|Pneumonia acquired during a hospital stay.
|Air-filled cavities located around the nasal cavity. There are four pairs: frontal, sphenoid, maxillary and ethmoid.
|peak flow meter
|Simple device that allows asthma patients to check lung airflow.
|Whooping cough. Contagious bacterial infection of the upper respiratory tract. Cold-like symptoms followed by many weeks of coughing. Preventable with immunization.
|Sore throat. Inflammation of the throat.
|The throat. A fibromuscular tube that conducts air to the larynx and lungs and food to the esophagus.
|Mucus in the respiratory airways (trachea, bronchial tree).
|The membrane enveloping the lungs consisting of two layers. The visceral pleura is attached directly to the lungs. The outer parietal pleura lines the thoracic cavity and diaphragm. Between the two layers is the pleural cavity, containing a lubricating liquid film.
|Excessive fluid in the pleural cavity which may cause breathlessness.
|pleural friction rub
|Sound created by the rubbing of when the chest wall moves. Stops when patient holds her breath. Often heard with pleurisy. Thick inflamed surfaces sliding by one another.
|Inflammation of the pleura, the membranes covering the lungs.
|Inflamed lung membranes causing pain during inhalation.
|Occupational lung disease caused by prolonged inhalation of dust. Common lung disease in mining.
|Surgical removal of part or all of a lung.
|Inflammation of the lungs with alveoli filling with pus. Typically caused by infection and can follow flu, colds and other illnesses.
|Partial or fully collapsed lung. An accumulation of air in the pleural cavity. Caused by trauma, such as a gun shot or stab wound and can also occur spontaneously.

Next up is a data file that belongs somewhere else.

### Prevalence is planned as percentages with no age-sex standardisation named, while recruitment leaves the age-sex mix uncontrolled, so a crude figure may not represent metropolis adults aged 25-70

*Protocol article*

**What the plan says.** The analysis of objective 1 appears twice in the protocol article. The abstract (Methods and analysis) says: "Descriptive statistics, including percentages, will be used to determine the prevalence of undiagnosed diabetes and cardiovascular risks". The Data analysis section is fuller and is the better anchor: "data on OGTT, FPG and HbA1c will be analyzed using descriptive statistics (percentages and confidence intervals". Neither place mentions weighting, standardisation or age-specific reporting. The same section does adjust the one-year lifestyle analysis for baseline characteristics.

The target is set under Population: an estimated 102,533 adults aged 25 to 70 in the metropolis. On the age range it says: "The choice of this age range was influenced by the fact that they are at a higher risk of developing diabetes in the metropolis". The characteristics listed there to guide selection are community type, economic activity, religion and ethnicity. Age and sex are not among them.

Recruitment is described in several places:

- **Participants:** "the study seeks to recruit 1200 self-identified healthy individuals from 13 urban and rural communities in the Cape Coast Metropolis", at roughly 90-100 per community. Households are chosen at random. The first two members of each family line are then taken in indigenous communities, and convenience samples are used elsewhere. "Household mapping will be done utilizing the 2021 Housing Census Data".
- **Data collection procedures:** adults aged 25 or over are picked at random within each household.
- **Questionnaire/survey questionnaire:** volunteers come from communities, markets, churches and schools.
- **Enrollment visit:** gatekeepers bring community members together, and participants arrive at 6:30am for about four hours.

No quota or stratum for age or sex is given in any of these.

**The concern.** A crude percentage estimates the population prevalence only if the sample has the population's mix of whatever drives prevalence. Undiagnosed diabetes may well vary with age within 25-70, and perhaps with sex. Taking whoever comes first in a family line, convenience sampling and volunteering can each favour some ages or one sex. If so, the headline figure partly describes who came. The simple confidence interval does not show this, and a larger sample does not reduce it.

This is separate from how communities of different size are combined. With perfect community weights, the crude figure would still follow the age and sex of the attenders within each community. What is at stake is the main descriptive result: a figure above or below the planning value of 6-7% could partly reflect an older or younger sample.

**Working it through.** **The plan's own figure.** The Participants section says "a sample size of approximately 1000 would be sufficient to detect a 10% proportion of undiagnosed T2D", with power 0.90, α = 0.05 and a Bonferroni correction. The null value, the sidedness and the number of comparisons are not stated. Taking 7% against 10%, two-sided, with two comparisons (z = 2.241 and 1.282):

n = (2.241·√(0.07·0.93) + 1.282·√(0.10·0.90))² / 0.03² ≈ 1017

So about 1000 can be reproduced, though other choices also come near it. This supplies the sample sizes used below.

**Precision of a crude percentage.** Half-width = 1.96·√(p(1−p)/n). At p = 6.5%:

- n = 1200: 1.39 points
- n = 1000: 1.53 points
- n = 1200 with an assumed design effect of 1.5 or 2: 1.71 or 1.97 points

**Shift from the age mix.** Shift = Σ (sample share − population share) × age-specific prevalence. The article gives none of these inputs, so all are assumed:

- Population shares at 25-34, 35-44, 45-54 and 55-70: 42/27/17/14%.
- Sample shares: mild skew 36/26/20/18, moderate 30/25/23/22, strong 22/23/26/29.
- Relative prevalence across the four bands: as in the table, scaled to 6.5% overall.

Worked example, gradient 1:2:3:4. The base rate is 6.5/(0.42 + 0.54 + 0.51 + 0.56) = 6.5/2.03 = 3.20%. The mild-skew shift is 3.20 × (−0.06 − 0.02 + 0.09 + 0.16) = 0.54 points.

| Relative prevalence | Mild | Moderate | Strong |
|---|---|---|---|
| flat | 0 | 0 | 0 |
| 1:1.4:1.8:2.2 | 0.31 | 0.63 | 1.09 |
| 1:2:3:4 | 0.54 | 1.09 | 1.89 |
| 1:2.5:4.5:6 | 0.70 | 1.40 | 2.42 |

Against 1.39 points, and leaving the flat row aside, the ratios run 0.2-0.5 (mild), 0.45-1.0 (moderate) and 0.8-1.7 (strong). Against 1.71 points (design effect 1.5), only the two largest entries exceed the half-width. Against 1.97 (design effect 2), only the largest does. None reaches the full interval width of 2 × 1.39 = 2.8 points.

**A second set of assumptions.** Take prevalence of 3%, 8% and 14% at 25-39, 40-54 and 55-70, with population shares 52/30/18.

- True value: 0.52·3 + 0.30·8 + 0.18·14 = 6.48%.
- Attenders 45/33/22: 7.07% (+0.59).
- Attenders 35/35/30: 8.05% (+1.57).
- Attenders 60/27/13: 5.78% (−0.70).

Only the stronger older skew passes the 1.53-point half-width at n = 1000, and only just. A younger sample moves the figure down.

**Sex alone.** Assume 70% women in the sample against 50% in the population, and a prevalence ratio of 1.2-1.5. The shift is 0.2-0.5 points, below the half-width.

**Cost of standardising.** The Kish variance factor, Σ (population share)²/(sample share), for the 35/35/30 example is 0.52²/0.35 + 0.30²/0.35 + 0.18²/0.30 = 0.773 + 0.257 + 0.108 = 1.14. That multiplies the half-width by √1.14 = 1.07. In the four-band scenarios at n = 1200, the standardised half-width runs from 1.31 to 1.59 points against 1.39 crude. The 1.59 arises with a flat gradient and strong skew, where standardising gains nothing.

|Pertaining to the lungs.
|Excessive accumulation of fluid in the lung. Can be life-threatening. Often associated with heart failure.
|A clot blocking of the pulmonary artery or one of its branches.
|Progressive formation of fibrotic (scar) tissue in the lungs. Patients show increasing dyspnea.
|pulmonary function test
|A battery of tests that evaluate the volume and flow rate of air in and out of the lungs.
|An internal medicine specialist concerned with the diagnosis and treatment of diseases and defects of the lungs and bronchial tree.
|Device that measures oxygen saturation in the blood.
|The organs and structures that bring about gas exchange between ambient air and the blood.
|Care of patients with abnormalities associated with the pulmonary system.
|Inflammation of the nasal mucous membrane.
|Inflammation of the sinuses.
|Sleep disorder characterized by multiple starts and stops of breathing, interfering with normal sleeping patterns. Measurable decrease in blood oxygen levels.
|The sudden, forceful, involuntary expulsion of air from the nasal cavities and mouth due to irritation to the mucous membranes of the upper respiratory tract.
|Noisy breathing during sleep, due to vibration of the soft palate and other soft tissue in the upper airway.
|Device that measures inhaled or exhaled air volume.
|Material coughed up from the lungs.
|sudden infant death syndrome
|The abrupt and unexplained death of an apparently healthy infant under one year of age. Positioning infants for sleep on their backs or sides has reduced SIDS incidence.
|Abnormally rapid breathing rate.
|chest, pleural cavity
|Removal of fluid or air from the thoracic cavity, usually with a needle.
|Surgical incision into the chest wall.
|The chest cavity. Principal organs are the heart and lungs.
|The wind pipe. Cartilaginous and membranous tube descending from the larynx and branching into the right and left main bronchi.
|Surgical creation of an opening into the trachea to insert a tube to facilitate breathing.
|Surgical incision of the trachea.
|Bacterial infection that usually affects the lungs.
|Mechanical devices used to assist respiration.
|A respiratory infection caused by Bordetella pertussis and characterized by paroxysmal coughing ending in a prolonged crowing intake of breath.